Students further their understanding of the engineering design process (EDP) while applying researched information on transportation technology, materials science and bioengineering. Students are given a fictional client statement (engineering challenge) and directed to follow the steps of the EDP to design prototype patient safety systems for small-size model ambulances. While following the steps of the EDP, students identify suitable materials and demonstrate two methods of representing solutions to the design challenge (scale drawings and small-scale prototypes). A successful patient safety system meets all of the project's functions and constraints, including the model patient (a raw egg) "surviving" a front-end collision test with a 1:8 ramp pitch.
Students follow the steps of the engineering design process (EDP) while learning about assistive devices and biomedical engineering. They first go through a design-build-test activity to learn the steps of the cyclical engineering design process. Then, during the three main activities (7 x 55 minutes each) student teams are given a fictional client statement and follow the EDP steps to design products an off-road wheelchair, a portable wheelchair ramp, and an automatic floor sweeper computer program. Students brainstorm ideas, identify suitable materials and demonstrate different methods of representing solutions to their design problems scale drawings or programming descriptions, and simple models or classroom prototypes.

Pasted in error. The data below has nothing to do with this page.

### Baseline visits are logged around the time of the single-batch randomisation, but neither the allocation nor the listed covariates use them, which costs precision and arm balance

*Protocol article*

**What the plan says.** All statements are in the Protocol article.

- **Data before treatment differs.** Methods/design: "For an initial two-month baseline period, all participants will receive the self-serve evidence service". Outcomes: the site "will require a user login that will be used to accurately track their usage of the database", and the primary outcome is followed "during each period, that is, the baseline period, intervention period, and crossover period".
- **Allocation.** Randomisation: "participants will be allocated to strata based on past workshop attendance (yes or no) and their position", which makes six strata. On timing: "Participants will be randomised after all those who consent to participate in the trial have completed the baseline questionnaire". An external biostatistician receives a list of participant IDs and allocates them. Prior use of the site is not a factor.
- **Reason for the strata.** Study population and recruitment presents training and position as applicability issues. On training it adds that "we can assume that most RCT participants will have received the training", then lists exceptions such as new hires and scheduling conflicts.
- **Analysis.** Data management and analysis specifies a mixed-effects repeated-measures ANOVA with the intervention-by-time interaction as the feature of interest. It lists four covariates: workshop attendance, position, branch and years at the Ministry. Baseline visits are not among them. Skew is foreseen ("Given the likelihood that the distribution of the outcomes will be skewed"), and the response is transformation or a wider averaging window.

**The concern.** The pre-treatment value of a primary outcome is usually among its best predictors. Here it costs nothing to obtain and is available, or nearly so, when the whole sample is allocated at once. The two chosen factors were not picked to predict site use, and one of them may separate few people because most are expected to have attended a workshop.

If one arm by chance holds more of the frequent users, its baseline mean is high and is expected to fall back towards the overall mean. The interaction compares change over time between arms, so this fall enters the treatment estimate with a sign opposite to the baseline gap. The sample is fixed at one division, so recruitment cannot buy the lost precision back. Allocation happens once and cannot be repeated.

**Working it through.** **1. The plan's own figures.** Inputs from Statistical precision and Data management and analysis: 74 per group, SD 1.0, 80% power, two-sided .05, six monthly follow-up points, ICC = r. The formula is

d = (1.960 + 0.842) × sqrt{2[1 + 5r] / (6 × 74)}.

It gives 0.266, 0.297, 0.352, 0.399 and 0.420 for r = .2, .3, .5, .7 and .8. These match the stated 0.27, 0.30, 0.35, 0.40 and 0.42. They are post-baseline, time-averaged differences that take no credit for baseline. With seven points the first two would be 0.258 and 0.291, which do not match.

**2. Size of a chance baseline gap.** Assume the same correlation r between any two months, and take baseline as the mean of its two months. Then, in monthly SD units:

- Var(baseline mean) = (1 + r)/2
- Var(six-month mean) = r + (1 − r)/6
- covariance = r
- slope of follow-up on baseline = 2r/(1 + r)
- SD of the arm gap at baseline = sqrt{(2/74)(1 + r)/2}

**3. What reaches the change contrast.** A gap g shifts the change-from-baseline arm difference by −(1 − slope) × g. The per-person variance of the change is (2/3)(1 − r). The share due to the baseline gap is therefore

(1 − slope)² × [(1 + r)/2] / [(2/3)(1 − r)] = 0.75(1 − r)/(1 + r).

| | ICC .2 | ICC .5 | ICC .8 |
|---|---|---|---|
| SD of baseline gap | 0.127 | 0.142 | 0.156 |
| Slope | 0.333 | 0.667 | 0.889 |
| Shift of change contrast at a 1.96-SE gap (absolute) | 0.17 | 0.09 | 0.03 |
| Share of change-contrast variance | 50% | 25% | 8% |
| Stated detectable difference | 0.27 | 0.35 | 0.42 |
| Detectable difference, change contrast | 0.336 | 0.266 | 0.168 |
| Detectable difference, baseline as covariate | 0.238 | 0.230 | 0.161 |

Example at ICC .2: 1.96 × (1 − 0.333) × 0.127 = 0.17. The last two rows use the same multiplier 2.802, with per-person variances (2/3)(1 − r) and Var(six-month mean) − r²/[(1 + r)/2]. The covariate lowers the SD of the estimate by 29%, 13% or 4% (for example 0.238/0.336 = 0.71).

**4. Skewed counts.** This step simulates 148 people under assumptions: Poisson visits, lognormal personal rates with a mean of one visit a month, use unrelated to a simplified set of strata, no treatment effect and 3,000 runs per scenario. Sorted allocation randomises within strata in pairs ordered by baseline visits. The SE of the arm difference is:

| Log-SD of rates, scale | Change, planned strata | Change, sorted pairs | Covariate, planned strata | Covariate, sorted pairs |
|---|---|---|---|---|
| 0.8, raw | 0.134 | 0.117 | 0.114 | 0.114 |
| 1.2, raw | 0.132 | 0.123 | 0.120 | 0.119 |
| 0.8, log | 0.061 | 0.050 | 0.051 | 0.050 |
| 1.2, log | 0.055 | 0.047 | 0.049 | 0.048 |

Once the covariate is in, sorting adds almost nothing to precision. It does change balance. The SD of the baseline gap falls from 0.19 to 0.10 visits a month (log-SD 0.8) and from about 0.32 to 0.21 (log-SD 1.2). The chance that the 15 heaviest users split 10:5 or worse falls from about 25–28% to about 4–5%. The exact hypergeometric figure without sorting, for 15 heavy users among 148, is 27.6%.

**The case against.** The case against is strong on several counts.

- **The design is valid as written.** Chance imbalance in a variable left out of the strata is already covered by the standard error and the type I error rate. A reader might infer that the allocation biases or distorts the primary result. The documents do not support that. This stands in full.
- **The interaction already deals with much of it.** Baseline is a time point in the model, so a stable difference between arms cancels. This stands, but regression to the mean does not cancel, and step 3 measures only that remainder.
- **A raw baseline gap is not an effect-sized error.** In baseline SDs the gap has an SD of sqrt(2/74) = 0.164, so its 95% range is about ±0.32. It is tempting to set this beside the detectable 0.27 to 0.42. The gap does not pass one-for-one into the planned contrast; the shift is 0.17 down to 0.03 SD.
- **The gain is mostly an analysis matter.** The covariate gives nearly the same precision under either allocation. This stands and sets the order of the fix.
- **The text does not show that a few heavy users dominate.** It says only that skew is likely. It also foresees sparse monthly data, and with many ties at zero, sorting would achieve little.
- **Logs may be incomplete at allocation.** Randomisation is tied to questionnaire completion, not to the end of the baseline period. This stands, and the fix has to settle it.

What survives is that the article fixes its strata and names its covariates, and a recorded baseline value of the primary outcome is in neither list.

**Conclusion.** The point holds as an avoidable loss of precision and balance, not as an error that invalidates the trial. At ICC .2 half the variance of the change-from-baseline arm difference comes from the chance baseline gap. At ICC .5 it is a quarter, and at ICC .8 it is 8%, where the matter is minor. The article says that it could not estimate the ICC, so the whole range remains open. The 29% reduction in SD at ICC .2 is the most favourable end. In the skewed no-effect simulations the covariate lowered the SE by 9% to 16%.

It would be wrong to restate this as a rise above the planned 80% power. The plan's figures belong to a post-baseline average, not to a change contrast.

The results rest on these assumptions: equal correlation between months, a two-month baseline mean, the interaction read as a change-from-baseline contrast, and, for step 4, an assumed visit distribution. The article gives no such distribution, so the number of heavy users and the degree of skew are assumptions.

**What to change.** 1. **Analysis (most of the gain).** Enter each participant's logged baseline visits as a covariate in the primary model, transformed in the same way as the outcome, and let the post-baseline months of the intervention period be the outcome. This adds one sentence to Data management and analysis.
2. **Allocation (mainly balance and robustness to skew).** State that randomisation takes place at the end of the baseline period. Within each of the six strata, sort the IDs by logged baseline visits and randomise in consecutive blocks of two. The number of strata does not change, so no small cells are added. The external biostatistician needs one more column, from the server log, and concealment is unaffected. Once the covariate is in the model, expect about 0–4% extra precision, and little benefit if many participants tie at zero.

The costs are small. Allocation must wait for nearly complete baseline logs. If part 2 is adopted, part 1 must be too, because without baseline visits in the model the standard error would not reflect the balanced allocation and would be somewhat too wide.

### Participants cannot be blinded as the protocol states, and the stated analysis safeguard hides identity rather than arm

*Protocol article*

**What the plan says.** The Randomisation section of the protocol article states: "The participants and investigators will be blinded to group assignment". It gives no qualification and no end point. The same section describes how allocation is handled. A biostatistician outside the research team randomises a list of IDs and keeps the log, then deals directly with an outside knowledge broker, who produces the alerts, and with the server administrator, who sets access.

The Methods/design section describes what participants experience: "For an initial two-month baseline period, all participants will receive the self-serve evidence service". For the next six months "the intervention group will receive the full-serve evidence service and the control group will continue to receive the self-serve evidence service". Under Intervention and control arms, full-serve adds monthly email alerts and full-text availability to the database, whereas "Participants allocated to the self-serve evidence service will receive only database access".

Students further their understanding of the engineering design process while combining mechanical engineering and bioengineering to create an automated medical device. During the activity, students are given a fictional client statement and are required to follow the steps of the design process to create medical devices that help reduce the workload for hospital workers and increase the quality of patient care.